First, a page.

Japan and Canada have concluded their second round of talks on a free-trade agreement, the Foreign Ministry announced Saturday.
The five-day talks that wrapped up Friday in Ottawa are believed to have focused on such issues as intellectual property and energy resources, as well as farm products for which Canada is seeking to expand exports to Japan.
The two sides are also thought to have discussed Canada’s current tariffs on automobile imports, a focal point of the country’s recent reticence to approve Japan’s participation in the Trans-Pacific Partnership trade liberalization discussions.
Ottawa is trying to delay the abolition of its car import tariffs as long as possible in order to protect its auto industry. Though Canada ultimately agreed to Japan’s participation in the negotiations, it was the last of the 11 TPP member nations to give its consent.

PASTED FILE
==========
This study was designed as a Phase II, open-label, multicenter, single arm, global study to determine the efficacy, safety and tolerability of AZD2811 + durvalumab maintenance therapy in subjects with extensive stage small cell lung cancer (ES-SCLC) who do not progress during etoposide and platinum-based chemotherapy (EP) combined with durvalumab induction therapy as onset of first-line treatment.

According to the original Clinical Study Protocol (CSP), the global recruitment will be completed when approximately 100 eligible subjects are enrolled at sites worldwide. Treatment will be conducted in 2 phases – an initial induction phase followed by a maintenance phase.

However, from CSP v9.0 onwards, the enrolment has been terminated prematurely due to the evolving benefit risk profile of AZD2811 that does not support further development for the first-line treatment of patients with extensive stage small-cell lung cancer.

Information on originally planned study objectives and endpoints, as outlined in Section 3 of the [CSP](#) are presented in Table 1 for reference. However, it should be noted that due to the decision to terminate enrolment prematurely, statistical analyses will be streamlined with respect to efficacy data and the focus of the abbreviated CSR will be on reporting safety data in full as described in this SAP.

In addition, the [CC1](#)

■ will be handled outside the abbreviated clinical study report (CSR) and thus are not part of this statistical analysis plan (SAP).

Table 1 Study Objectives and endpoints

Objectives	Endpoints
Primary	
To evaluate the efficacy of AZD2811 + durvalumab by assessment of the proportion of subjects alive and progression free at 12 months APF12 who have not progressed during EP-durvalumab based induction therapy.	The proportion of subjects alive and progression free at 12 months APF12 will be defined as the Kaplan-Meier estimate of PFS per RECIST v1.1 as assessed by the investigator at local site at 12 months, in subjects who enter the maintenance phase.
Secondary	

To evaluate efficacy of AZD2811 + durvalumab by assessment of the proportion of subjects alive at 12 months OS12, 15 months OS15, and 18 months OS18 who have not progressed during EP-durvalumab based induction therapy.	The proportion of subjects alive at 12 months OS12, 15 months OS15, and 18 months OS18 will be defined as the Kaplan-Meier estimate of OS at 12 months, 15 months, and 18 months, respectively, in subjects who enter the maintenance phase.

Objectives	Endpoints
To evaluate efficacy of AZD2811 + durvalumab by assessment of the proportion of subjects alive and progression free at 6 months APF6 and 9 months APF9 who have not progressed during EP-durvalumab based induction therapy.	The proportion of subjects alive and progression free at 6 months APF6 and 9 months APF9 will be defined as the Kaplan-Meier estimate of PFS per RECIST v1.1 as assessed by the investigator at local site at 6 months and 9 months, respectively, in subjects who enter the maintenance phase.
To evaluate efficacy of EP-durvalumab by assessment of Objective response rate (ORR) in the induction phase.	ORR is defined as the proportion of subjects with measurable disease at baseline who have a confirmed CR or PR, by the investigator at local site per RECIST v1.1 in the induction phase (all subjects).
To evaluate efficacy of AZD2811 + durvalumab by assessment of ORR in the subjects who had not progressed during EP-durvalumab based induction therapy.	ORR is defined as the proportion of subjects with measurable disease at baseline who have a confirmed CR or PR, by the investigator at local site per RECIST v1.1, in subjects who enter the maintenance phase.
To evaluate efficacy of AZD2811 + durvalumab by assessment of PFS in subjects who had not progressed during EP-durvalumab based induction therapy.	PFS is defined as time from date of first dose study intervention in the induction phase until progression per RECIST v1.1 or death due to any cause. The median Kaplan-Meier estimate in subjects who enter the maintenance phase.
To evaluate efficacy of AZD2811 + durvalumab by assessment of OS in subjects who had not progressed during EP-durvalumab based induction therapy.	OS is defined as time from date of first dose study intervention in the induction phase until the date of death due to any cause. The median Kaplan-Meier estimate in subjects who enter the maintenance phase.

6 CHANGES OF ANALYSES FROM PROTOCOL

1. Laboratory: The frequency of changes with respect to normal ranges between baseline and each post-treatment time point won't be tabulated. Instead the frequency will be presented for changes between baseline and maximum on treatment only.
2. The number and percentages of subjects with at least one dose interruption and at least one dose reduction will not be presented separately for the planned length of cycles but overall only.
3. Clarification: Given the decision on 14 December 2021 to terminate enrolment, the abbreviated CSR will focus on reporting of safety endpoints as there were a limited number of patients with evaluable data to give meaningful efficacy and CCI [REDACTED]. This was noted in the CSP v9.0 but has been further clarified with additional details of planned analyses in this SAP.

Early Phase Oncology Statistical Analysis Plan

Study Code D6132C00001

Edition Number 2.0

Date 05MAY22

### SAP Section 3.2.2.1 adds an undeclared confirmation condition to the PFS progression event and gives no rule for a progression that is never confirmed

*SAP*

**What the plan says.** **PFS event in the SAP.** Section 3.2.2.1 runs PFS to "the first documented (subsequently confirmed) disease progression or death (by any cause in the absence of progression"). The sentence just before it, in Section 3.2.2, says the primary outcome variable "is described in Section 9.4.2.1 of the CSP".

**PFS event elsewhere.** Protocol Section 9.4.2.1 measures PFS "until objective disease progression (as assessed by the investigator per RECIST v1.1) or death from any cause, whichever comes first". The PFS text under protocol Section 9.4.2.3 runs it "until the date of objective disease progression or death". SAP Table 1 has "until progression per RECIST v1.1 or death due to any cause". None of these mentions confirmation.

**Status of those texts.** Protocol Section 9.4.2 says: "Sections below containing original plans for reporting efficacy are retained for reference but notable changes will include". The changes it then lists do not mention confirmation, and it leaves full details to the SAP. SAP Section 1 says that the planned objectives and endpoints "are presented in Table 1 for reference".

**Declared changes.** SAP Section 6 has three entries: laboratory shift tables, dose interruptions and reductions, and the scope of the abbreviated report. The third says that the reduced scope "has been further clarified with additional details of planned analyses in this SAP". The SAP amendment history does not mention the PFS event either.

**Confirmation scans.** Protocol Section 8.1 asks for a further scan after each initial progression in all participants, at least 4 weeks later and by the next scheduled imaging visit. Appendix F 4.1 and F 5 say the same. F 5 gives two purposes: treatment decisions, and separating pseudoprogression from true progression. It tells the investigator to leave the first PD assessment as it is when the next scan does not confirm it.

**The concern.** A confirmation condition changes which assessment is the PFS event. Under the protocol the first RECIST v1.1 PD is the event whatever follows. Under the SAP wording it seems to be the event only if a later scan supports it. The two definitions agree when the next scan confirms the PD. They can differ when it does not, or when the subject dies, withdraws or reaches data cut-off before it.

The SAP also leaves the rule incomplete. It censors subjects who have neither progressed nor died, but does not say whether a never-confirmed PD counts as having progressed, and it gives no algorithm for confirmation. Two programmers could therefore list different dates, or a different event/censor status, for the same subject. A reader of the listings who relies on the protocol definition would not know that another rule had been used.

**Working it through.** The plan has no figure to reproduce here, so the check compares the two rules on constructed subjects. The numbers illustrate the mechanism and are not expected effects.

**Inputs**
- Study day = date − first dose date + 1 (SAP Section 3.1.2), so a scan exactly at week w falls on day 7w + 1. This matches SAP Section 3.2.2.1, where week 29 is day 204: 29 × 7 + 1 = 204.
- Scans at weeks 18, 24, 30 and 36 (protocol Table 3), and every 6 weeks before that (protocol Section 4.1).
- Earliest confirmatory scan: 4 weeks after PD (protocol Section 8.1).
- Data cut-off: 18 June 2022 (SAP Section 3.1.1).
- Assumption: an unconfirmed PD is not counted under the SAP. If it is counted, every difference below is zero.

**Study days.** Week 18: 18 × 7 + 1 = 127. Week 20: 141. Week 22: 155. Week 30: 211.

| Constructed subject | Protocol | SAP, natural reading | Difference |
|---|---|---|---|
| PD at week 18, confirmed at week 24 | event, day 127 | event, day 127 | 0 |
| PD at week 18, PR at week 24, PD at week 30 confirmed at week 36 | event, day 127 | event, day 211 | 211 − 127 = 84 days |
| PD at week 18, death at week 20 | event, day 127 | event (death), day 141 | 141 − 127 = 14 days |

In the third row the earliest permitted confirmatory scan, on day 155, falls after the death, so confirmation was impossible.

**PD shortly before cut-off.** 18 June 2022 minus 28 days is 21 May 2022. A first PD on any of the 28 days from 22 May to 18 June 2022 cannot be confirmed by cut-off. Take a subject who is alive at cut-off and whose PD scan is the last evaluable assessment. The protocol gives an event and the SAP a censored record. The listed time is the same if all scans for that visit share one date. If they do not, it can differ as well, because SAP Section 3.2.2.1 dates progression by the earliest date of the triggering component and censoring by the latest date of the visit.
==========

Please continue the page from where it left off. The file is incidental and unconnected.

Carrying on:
According to government officials in Tokyo, Canada’s auto import levies will continue to be discussed in the TPP talks and during the bilateral FTA negotiations.
The United States decided to let Japan join the TPP discussions after Tokyo agreed to allow Washington to retain its tariffs on car imports for a longer period than that agreed under a U.S.-South Korea free-trade accord.
The first round of trade liberalization talks between Japan and Canada took place last November. The two sides agreed to hold talks on the issue four times a year and the next round is scheduled to take place in Tokyo, although the date has yet to be finalized.